Friday, March 23, 2012

Aristotle's case for the priority of substance

To: Pearl K.
From: Geoffrey Klempner
Subject: Aristotle's case for the priority of substance
Date: 9 May 2007

Dear Sachiko,

Thank you for your second email of 9 May with your University of London essay in response to the question, 'Does Aristotle have any good reason for saying that substances are prior to items in other categories?'

You've said not a word more than needs to be said, so far as expounding Aristotle's basic doctrine goes. However, there are two directions in which this essay could be expanded.

The first (as you might have guessed from my boring insistence on interrogating the question) is to ask what Aristotle means by 'prior'. Prior, in what sense?

I can think of several kinds of priority (in no particular order): explanatory priority (you have to explain A in order to explain B as the explanation of A is part of the explanation of B); ontological priority (B exists only in virtue of the existence of A, without A, B could not exist); definitional priority (the definition of A is a component of the definition of B); maybe some vaguer notion of importance or interest (A is more important/ interesting than B) - OK we can discount that. But you get the idea.

Maybe it's obvious to you what kind of priority Aristotle means, but in going through the possibilities you will show the examiner that you know and hopefully write a better essay.

Suppose that Aristotle means ontological priority. Substances are ontologically prior to other items because the other items only exist in virtue of the existence of substances. Of course, if you are being difficult you could say that by the same argument substances only exist in virtue of the existence of qualities, in the sense that there can't be a substance without qualities any more than there can be a quality without a substance to be predicable of.

But this does seem to be along the right lines. Here is where we get to the second way in which the essay could be expanded. In recent times, there has been a strong revival of interest in Aristotle's distinctions. The original 'locus classicus' is the book 'Individuals' by the Oxford philosopher P.F. Strawson, a ground-breaking work came out in 1959.

In 'Individuals' Strawson says he is engaged in 'descriptive metaphysics' which he contrasts with 'revisionary metaphysics'. Descriptive metaphysics aims to lay bare the structure of our conceptual scheme. Aristotle was a descriptive metaphysician in Strawson's view. Revisionary metaphysics, by contrast, tries to show that our common sense understanding of the world as made up of individual things with qualities, occupying space and time is ultimately incorrect - mere 'appearance' - and that in reality the world is, e.g. 'windowless monads' (Leibniz), or a conglomeration of events and processes (Whitehead), or fleeting phenomena (Hume).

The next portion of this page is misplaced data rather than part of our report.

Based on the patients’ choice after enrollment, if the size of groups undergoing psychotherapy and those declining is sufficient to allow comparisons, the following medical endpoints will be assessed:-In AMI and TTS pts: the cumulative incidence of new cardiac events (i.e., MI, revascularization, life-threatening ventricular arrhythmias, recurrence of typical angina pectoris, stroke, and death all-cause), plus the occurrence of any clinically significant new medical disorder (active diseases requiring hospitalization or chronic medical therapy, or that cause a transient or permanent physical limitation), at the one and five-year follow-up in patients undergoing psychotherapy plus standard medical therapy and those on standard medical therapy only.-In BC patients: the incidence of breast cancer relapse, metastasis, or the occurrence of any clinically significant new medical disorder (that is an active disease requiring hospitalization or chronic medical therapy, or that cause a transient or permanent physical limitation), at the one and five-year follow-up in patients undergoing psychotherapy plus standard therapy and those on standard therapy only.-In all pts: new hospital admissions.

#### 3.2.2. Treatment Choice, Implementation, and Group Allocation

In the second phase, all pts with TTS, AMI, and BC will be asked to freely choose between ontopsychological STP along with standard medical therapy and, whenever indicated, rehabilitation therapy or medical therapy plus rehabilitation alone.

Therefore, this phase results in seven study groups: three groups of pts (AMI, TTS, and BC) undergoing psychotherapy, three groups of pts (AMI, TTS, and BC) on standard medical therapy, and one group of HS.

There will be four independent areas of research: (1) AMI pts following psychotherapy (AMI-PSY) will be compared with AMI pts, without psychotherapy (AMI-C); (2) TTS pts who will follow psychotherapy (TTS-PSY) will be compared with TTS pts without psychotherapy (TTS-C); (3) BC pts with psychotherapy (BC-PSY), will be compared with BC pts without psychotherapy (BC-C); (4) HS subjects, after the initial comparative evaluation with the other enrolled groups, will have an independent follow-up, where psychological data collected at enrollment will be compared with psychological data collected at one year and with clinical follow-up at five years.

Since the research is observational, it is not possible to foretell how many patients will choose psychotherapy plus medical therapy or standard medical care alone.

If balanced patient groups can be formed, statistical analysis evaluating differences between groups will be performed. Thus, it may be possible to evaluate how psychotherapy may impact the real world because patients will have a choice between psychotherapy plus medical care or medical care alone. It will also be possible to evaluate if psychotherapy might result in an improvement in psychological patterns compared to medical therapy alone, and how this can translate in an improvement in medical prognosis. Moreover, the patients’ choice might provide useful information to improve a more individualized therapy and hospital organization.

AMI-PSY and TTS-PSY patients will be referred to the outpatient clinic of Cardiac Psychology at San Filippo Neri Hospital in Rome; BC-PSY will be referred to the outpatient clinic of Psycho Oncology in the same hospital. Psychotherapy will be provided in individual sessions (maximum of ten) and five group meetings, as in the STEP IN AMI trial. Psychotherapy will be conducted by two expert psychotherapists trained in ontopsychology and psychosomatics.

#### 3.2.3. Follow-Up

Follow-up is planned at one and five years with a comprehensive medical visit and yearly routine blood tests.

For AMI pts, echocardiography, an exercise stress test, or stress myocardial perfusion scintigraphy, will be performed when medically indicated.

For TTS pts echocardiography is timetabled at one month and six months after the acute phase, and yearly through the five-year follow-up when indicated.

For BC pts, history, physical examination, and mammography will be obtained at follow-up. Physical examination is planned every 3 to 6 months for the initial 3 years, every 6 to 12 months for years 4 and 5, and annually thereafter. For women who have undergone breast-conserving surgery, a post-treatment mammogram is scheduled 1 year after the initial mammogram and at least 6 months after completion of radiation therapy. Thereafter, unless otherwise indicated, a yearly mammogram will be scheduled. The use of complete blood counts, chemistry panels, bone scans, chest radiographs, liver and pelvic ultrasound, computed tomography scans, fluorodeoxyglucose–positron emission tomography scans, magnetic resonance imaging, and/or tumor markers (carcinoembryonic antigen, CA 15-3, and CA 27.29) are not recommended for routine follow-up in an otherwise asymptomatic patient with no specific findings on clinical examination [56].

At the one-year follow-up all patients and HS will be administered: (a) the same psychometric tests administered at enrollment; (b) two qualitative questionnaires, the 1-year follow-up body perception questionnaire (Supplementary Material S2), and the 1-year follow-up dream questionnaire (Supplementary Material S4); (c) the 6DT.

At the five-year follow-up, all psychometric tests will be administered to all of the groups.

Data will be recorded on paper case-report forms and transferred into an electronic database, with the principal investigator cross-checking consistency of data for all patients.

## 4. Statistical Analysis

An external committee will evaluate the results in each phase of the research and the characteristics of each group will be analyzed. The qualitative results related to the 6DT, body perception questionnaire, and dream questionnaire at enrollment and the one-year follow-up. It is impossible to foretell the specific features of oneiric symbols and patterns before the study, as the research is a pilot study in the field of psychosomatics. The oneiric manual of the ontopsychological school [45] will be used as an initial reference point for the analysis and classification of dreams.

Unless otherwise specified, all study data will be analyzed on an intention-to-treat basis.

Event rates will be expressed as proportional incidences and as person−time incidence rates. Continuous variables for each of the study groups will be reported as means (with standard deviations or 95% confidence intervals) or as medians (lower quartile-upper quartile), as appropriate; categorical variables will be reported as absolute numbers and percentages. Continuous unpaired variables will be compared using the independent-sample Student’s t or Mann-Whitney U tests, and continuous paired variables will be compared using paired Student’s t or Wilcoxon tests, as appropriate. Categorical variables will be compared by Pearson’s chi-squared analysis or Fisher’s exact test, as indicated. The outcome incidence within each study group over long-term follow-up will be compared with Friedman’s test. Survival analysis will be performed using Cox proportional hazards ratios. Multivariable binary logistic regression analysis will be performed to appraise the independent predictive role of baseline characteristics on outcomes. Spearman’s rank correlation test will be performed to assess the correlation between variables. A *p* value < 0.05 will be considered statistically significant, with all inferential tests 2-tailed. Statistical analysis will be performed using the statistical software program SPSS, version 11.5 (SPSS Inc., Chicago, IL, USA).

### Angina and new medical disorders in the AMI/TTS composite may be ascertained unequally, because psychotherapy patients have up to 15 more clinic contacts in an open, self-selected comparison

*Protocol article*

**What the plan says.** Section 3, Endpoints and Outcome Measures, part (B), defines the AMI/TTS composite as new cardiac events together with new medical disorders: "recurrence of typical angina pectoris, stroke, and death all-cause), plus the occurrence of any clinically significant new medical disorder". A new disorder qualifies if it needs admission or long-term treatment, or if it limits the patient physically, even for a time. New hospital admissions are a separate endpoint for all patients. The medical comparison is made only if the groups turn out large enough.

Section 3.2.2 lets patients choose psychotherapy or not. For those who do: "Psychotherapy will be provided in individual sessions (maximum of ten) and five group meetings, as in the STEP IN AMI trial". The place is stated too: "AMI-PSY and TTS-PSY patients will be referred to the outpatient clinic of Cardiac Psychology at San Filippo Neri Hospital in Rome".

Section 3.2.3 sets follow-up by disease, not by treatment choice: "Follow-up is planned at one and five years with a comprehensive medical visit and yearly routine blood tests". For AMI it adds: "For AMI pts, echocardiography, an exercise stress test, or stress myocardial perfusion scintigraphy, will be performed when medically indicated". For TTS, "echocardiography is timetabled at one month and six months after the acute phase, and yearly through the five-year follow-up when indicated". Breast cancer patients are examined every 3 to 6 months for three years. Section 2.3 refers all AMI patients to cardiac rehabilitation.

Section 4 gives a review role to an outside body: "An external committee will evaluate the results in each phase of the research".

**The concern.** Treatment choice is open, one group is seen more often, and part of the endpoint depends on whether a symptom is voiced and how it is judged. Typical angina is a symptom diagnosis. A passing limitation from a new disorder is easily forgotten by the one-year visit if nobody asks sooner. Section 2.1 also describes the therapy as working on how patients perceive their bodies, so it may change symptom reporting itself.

Strawson argues for the thesis that spatio-temporal particulars are the basic individuals. The criterion for 'basic' is in terms of the notion of a 'criterion of identity'. We can't say how many whites or how much white there are in the room but we can count the white things. The identification of 'white' depends upon the identification of white things (spatio-temporal particulars).

In the course of his argument, Strawson offers refutations of Leibniz's theory, as well as the theory that a complete description of the world could consist in identifying 'features' at 'places' without first identifying spatio-temporal particulars.

A spatio-temporal particular is Aristotle's 'primary substance'.

Spatio-temporal particulars change over time, while preserving their identity. This aspect is taken up by David Wiggins (originally in his monograph 'Identity and Spatio-Temporal Continuity' and later in his book 'Sameness and Substance'). The identity of spatio-temporal particular is always identity 'under a covering sortal concept'. The old man drinking the hemlock is the 'same man' as the youngster who played in the yard under his mother's watchful eye. As Wiggins argued, a thing cannot undergo unlimited change. The Biblical story of Lot's wife turning into a pillar of salt is incoherent, because there is no covering sortal concept under which one can identify, first a female human being, and then a pillar of salt. There is no logical difference between Lot's wife 'turning into' a pillar of salt and being instantaneously annihilated and replaced by a pillar of salt.

A sortal concept is Aristotle's 'secondary substance'.

These contemporary arguments add to Aristotle and are not merely expositions of his theory. However, it could be argued that they are fully Aristotelian in spirit (if we ignore the point I made in my comments on your essay on the four causes: Wiggins in fact goes on to offer a theory of how unobservable structures are part of the notion of a sortal concept, which is very un-Aristotelian).

Of all Aristotle's doctrines (so far as I can think, at this moment anyway) the doctrine of primary and secondary substance, and the claim of the priority of spatio-temporal particulars is the most enduring, and is taken as the starting point for contemporary excursions into metaphysics.

All the best,

Geoffrey